The Familiar Distance in Going Home: Visual Narratives by Pam Wallace Toll
“To have a whole life, one must have the possibility of publically shaping and expressing private worlds, dreams, thoughts and desires” Azar Nafisi
The red earth of western Oklahoma is still wedged behind my fingernails, embedded in my DNA, and situated in the fertile imagination of my childhood. Every few years, I drive west from North Carolina to stretch my eyes across those flat plains. These trips “home” still include seeing the remnants of my extended family in Oklahoma City, but my heart navigates towards places intrinsically linked to memory: Burnsflat, where my father graduated from high school; Dill City, where my mother’s family briefly owned a laundry; Anadarko, where we went to Pow Wow’s in the summer; Sulpher, where my sister and I swam in a pool that smelled like boiled eggs and Cordell, where I still drive the circuit around the county courthouse to our grandparents’ place next to Gib Giblet’s used car lot. I see trees bent permanently from relentless wind on the plain of tilled earth and the poetic relief of cottonwoods near the Washita River.
I was born in Stillwater, Oklahoma while my father was attending OSU on the GI bill. The maternal and paternal sides of my family grew cotton on tenant farms in the Washita River basin beginning in the late 19th century. My great grandfather, Voleny Meeks, came from Texas at high noon on April 22, in the Oklahoma Land Rush of 1889. Mom’s folks, my grandparents, lived with them. My father’s family, the Wallaces, migrated from Georgia westward through Texas birthing nine children in the many states along the way.
My creative practice and visual language derive from a childhood steeped in family story telling. In these oral narratives, the men discussed the outside world – sometimes dark but often full of humor. Grandpa (Deputy Sheriff) Meeks delivered dark but true tales to the grownups, while my sister, cousin and I camped out nearby, listening but unseen. PaPa Wallace and his bachelor brother Floyd spun humorous stories about farming and animals and, later, vignettes about their adventures as high school janitors. The women delivered their stories while snapping beans, shucking corn or washing dishes. They covered birth and dying, and everything in between, and laced the details with gossip. Some of the women were like artists to me, working with thread, seed sacks and other found fabrics to make quilts.
These family narratives and experiences defined my childhood and are the genesis of this body of work. I set out to make a memoir, but soon the paintings develop story lines of their own. Using as source material family and my own childhood photographs (I received my first camera when I was 12), I constantly move among memory, myth, and the present, between the spoken and the unsaid, and between the conscious and the unconscious. Both photographic and mental fragments seem to swim in chaos, and characters come and go. At some juncture, the painting begins to lead the narrative, with intuition and intention resolving the various impulses. All that I am and know merge in the paintings, and I become the storyteller.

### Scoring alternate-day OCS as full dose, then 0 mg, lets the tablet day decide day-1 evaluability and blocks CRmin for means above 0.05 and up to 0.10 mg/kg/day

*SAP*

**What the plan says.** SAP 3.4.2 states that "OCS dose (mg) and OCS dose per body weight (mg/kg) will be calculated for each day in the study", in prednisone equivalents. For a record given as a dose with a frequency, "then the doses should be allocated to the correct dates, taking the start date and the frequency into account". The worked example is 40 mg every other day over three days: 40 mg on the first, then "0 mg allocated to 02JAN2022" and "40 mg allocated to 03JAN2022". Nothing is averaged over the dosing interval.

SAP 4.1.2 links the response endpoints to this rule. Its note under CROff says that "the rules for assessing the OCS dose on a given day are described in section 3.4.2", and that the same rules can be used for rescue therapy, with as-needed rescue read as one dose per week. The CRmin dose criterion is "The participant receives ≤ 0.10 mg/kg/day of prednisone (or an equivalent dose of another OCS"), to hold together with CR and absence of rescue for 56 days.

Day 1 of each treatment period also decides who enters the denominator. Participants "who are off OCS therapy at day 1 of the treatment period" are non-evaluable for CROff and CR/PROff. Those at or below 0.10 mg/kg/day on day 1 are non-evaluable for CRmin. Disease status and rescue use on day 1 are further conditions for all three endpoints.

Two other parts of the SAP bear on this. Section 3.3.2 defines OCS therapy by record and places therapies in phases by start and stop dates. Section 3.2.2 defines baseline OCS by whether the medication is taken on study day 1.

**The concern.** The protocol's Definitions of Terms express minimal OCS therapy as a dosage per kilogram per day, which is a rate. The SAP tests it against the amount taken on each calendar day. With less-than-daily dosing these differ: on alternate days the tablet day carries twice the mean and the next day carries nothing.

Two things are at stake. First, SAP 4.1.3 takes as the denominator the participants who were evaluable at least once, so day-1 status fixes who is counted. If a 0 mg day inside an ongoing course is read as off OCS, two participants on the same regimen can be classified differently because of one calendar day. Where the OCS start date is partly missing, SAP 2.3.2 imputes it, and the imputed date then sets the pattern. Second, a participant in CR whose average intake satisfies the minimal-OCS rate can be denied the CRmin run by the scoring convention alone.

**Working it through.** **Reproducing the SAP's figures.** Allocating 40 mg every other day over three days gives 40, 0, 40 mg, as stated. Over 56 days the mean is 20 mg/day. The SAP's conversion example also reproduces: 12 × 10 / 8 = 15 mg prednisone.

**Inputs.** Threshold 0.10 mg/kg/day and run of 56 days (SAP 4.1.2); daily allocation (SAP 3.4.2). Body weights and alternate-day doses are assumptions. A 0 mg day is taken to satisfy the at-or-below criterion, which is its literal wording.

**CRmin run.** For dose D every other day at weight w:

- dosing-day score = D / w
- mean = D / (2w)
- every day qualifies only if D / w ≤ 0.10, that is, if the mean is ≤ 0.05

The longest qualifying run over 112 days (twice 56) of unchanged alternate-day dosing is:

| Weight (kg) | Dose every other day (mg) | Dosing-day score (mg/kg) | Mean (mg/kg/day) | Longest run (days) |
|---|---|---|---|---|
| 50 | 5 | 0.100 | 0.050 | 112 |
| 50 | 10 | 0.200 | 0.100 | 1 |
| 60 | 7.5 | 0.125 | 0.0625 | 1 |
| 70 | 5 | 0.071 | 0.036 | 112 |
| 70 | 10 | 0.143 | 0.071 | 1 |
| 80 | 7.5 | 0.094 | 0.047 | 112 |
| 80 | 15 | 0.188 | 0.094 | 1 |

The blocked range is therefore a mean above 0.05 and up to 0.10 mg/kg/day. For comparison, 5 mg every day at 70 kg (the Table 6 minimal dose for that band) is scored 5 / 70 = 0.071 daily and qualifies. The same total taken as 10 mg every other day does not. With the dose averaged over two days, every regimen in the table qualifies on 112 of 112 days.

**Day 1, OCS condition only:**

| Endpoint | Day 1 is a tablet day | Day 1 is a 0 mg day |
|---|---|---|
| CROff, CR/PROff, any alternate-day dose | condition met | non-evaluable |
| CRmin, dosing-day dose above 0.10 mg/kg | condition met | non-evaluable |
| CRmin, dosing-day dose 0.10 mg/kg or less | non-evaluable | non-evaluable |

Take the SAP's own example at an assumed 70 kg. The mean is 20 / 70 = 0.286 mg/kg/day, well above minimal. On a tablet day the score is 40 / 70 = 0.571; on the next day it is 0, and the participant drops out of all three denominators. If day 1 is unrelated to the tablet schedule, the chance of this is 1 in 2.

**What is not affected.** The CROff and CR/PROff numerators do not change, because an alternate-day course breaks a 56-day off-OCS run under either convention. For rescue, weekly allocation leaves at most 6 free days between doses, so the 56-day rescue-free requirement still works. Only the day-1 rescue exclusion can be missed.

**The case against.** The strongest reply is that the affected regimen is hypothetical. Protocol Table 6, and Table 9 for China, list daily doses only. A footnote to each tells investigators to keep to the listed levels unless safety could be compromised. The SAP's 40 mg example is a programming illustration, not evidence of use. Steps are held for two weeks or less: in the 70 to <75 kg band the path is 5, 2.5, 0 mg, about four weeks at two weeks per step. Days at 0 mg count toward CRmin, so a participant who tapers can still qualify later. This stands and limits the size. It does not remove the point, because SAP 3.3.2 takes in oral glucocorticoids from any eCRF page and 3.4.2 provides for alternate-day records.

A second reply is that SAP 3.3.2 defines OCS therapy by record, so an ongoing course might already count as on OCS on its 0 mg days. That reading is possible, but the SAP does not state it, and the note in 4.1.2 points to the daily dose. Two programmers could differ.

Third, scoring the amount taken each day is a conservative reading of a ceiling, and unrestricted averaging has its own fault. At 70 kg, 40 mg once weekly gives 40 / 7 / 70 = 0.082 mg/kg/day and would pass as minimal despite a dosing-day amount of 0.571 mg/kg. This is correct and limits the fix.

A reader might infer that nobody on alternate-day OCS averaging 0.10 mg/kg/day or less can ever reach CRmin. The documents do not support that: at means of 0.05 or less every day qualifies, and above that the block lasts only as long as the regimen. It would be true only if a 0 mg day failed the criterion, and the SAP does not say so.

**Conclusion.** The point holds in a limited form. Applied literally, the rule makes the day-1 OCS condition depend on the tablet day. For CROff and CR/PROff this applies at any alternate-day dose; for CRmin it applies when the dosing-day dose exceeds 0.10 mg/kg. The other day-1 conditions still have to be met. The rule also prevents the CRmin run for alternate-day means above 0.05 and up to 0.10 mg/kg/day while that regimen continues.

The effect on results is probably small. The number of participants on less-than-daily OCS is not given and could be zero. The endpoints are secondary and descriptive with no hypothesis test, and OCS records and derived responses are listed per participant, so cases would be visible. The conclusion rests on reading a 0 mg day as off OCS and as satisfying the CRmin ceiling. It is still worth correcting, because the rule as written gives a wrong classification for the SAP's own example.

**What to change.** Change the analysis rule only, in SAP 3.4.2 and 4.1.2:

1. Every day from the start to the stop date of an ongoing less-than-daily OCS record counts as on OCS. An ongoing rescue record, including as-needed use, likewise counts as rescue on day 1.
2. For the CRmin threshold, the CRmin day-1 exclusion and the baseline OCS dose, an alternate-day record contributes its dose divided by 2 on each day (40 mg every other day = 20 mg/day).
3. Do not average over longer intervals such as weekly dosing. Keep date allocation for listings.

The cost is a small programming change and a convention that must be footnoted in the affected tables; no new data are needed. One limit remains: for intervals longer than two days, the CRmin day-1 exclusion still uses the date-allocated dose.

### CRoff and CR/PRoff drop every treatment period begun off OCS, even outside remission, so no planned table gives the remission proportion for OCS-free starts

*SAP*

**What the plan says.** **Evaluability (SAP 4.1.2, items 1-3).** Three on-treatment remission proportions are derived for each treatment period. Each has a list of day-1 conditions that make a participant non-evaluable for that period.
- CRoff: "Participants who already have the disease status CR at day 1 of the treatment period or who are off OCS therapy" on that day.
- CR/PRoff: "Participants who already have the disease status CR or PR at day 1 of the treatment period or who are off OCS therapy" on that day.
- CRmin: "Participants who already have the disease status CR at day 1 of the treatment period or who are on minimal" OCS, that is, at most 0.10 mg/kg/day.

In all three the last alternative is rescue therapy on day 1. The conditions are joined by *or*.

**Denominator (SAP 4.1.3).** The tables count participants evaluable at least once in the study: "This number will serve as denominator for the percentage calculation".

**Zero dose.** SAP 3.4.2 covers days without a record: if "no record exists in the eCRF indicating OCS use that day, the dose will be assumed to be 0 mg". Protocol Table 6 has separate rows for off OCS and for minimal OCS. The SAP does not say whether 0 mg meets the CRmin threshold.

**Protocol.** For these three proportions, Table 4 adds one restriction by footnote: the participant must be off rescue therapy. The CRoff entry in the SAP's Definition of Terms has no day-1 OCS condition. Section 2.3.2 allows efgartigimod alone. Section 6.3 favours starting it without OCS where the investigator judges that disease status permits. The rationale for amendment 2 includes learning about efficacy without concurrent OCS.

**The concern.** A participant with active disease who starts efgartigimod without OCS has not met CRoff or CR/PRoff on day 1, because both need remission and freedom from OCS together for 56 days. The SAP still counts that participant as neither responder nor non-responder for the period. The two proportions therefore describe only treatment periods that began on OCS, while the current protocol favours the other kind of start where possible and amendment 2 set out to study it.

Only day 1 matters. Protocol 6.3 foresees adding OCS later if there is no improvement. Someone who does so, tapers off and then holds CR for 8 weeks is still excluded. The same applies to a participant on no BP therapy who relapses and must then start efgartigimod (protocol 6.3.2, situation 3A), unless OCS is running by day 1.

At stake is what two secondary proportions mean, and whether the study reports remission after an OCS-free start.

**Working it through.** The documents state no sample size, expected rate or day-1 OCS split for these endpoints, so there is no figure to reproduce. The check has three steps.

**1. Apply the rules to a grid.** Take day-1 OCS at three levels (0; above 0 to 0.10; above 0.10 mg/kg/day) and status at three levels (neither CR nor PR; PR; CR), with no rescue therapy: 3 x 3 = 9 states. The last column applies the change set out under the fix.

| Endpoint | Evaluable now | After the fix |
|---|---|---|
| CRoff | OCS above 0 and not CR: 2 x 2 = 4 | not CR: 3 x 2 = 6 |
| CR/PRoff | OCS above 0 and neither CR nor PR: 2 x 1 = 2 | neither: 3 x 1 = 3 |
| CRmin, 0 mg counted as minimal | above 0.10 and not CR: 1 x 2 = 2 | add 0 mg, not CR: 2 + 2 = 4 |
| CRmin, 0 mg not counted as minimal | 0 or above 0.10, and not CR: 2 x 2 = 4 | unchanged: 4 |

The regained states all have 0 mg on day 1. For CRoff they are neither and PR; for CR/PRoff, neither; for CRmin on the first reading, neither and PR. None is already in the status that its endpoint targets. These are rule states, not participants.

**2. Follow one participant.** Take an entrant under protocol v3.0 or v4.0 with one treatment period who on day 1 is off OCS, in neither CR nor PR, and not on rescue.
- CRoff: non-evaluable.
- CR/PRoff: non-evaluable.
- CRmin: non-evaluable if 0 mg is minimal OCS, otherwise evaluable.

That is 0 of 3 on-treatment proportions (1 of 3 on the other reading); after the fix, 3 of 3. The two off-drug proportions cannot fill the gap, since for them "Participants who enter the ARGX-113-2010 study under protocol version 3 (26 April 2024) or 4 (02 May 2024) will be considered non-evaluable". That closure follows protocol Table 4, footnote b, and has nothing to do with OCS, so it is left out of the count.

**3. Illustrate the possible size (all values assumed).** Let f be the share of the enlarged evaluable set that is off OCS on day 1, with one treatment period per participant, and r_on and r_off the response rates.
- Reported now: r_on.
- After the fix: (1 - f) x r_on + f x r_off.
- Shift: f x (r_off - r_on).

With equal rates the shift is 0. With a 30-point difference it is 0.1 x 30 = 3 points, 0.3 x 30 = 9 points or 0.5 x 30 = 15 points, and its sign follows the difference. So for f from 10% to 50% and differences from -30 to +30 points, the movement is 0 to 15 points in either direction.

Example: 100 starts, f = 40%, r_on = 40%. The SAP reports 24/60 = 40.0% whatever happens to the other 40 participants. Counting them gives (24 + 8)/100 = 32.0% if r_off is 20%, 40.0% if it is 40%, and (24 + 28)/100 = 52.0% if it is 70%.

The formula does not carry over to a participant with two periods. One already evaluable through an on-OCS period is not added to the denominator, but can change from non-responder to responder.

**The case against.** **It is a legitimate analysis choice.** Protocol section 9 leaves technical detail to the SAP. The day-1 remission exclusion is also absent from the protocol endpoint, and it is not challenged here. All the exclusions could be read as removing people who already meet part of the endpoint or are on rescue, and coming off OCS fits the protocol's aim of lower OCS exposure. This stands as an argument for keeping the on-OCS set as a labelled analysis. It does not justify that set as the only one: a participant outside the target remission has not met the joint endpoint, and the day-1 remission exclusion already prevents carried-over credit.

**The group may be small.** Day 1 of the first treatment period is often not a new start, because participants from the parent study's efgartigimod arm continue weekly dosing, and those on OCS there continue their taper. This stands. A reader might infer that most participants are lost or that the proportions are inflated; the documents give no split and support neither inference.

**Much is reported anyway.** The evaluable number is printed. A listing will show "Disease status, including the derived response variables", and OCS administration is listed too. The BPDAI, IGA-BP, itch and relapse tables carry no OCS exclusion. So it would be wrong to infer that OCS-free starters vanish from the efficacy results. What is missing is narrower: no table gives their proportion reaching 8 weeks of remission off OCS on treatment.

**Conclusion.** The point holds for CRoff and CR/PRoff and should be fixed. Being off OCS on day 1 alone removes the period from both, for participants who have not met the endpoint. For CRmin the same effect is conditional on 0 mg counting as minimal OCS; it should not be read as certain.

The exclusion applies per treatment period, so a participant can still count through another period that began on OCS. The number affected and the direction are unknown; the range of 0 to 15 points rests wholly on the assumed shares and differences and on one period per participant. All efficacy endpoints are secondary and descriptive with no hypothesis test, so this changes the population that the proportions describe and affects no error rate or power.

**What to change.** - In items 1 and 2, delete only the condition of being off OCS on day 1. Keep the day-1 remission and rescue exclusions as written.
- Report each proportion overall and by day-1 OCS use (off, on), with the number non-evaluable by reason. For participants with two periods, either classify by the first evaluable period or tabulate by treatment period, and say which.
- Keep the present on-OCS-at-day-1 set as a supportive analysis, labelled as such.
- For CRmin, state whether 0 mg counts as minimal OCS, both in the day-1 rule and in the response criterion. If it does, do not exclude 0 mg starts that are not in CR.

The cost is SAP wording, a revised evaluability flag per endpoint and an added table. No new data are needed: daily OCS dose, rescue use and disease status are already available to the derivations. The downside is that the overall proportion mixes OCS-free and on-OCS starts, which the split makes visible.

Pam Toll, an Associate Professor at UNC Wilmington, received a BA in Art and English Literature from UNC Chapel Hill has been painting since childhood. Her studio is located at Acme Art Studios (Wilmington) which she co-founded in 1991, as a work and exhibition space for artists. She also co-founded No Boundaries International Art Colony (Bald Head Island, NC) in 1998, a residency program that in the last twenty years brought over 200 artists from around the world with the goal of creating a cross-exchange of cultures and artistic practices to share with our local community.
Solo exhibitions include Native Landscapes (2017), Water, Myths and Echoes (2016), both in Wilmington, NC, Dream Time, a solo exhibition, at the Palacio Albaicin in Noja, Spain (2010) and Excavation at the Cultural Arts Gallery, UNCW (2011), six weeks of live drawing inspired by art residencies in Macedonia.
Recent group exhibitions include Bljarica Art ,Marko K. Gregovic Gallery in Crena Komuna, Petrovac, Montenegro (2018), the 20th Anniversary Exhibitions for No Boundaries at Wilma Daniels Gallery and Acme Art Studios in Wilmington, NC (2017) The 30th Anniversary Exhibition of the International Art Colony St Joakim Osogovski, Macedonia (2016); She Tells a Story, Cameron Art Museum, Wilmington, NC (2016); I am Woman, Cassoria Contemporary Art Museum, Naples, Italy (2015); Asolare Foundation Residency Exhibition, Lexington, NC (2015); KTO Karatay University International Science, Culture and Art Symposium IV Exhibition, Konya, Turkey (2014); Burren College of Art Residency Exhibition, Ireland (2013); Cromarty Arts Trust Residency Exhibition, Scotland (2013) and Art Pointe Gumno Residency Exhibition, Macedonia (2013).
In addition to work held in many private collections around the world, her work also resides in the following public collections: Bljarica Art Collection in Petrvac, Montenegro, Cameron Art Museum, Wilmington, NC; Bald Head Limited Corporation, NC; Karatay University, Konya, Turkey; Yildiz Technical University, Istanbul, Turkey; Cromarty Arts Trust, Scotland; Casoria Contemporary Art Museum, Naples, Italy; Art Pointe Gumno and St. Joakim Osgovoski, both in Macedonia; Simposio Internacional de Artistas en Noja, Spain.
Commissions include the design of ten stained glass windows for B’Nai Temple in Wilmington, NC (2014). Service projects include participation since 2007 in Paint a Future, a foundation that realizes children’s dreams for a brighter future through collaborative paintings based on their dreams and leadership of a mural project, designed and painted by art students from UNCW, at the Good Shepherd Homeless Shelter, Wilmington, NC (2017).